How “The Pill” changed America

(NBC) – There are tons of pills on the market, but only one is so commonly used in this country that it's known simply as "The Pill."

It looked like any other pill, but it signified the beginning of a major cultural shift.

In 1960 the Food and Drug Administration approved the first ever birth control pill.

An estimated 98-percent of women have used birth control in their lifetime, but the pill didn't catch on right away when it was first introduced.

One road block: A federal law at that time labeled birth control as obscene, and made it illegal to use. The law didn't change until several years after the pill was approved.

"The pill freed up women's lives in many ways. We untied the idea of using birth control at the time of sexual activity, so that women didn't really have to think about it," noted Dr. Sheryl Kingsberg of the UH Case Medical Center.

Many attributed the sexual revolution of the 1960s to the little pill, but this is debatable.

"While women's pregnancy rates went down with the pill, women's comfort and the idea of women's sexuality being appropriate didn't necessarily follow," Kingsberg explained.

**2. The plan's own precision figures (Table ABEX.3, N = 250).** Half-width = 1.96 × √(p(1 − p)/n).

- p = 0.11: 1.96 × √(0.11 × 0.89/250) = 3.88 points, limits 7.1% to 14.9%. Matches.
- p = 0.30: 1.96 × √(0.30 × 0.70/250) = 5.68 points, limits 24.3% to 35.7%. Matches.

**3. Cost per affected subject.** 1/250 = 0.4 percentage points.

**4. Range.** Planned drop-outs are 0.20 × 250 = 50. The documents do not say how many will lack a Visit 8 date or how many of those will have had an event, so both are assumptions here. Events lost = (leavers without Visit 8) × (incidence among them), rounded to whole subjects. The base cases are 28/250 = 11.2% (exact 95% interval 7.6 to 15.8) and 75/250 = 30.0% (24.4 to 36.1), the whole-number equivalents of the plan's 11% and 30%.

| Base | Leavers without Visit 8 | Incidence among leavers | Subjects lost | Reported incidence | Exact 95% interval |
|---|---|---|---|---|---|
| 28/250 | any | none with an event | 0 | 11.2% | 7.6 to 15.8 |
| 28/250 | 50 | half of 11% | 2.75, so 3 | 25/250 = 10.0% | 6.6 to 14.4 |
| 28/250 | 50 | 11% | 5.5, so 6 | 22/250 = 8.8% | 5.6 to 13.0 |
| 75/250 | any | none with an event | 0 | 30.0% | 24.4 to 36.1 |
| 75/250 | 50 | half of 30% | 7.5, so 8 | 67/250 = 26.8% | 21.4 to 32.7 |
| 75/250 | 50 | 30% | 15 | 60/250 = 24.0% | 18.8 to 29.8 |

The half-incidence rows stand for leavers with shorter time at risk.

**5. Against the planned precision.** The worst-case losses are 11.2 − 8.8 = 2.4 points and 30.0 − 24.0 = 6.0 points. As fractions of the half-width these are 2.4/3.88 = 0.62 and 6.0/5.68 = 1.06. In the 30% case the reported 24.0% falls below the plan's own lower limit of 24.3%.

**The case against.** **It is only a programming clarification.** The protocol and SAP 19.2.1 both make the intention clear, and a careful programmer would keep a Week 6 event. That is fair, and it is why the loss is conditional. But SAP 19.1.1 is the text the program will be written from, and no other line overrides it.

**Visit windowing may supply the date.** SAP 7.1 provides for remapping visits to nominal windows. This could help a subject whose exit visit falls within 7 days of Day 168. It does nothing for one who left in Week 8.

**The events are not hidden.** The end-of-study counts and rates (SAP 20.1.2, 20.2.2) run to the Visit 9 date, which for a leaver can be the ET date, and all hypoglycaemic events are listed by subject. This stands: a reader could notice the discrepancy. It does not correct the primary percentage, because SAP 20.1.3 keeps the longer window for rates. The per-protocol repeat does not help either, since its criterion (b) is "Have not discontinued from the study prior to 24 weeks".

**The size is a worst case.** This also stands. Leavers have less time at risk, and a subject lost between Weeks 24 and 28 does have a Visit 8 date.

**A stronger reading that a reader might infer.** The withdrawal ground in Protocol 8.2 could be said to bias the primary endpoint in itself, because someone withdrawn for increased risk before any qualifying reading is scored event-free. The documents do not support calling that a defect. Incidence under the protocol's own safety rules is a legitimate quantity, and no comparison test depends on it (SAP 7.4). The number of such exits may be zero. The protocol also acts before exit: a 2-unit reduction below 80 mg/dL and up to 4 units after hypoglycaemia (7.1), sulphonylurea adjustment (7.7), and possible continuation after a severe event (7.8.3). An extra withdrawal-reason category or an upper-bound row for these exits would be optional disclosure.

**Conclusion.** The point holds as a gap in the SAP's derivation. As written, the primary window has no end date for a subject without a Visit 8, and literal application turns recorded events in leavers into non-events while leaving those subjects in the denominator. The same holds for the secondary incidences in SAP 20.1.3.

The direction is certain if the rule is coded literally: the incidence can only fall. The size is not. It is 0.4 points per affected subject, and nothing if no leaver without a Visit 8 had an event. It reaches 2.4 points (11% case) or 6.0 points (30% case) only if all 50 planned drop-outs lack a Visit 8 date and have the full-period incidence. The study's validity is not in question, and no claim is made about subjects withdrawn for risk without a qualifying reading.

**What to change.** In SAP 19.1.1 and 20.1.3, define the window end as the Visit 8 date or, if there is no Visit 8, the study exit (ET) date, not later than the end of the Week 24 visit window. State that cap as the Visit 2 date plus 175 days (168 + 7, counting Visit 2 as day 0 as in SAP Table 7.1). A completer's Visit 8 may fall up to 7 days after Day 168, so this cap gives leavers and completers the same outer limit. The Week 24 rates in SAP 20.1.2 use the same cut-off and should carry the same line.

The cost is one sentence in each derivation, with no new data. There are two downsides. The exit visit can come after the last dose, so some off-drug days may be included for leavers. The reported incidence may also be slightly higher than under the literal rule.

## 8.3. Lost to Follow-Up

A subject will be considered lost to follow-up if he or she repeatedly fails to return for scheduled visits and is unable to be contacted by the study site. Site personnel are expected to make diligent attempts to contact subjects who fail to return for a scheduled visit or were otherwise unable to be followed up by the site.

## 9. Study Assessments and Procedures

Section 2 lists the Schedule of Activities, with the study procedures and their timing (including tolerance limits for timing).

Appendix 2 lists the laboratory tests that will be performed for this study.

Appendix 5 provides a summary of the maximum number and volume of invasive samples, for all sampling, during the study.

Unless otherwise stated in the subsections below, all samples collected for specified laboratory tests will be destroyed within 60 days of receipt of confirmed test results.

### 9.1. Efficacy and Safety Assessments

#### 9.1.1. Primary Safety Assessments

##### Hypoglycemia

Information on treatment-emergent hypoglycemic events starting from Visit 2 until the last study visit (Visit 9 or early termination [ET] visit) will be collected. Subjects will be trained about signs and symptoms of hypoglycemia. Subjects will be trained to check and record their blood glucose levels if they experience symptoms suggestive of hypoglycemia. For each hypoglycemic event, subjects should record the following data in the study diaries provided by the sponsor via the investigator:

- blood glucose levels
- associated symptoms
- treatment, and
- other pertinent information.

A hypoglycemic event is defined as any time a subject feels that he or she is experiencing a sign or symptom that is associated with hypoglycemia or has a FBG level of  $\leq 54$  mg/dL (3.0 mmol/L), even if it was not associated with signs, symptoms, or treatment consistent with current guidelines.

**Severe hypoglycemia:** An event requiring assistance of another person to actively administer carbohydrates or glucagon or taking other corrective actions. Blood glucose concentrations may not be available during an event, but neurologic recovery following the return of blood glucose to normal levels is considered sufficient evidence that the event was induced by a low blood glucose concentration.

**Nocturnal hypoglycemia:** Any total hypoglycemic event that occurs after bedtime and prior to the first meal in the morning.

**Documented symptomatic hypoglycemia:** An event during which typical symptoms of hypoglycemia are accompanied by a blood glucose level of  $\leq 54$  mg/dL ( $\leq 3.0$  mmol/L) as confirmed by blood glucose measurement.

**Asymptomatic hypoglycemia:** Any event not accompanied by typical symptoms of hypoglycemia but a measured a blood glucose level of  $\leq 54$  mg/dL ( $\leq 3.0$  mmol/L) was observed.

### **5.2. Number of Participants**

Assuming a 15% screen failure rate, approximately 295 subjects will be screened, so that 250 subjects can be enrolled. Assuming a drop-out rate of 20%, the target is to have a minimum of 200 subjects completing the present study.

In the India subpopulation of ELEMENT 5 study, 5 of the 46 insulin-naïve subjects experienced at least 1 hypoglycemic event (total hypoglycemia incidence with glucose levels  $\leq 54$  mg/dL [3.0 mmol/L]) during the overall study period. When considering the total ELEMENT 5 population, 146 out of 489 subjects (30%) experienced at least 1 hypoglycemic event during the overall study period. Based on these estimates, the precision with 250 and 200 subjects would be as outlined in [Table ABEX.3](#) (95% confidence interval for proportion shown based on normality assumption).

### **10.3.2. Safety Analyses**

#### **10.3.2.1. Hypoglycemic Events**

What did follow was a freedom for women to expand their roles beyond raising children.

"It allowed them to go to college, it allowed them to pursue a career and it allowed them to have the number of children that they wanted," said Planned Parenthood's Cecile Richards.

She says that even though legal and social hurdles have been overcome, financial obstacles in accessing the pill remain.

"So many young women and women that are just entering the work force, they may not have insurance coverage, and even if they do, birth control still could be 40 or 50 dollars a month," she said.

It's only been in the last decade that a majority of health insurers covered the pill.

Planned Parenthood advocates birth control coverage in the new health care law as preventive care.

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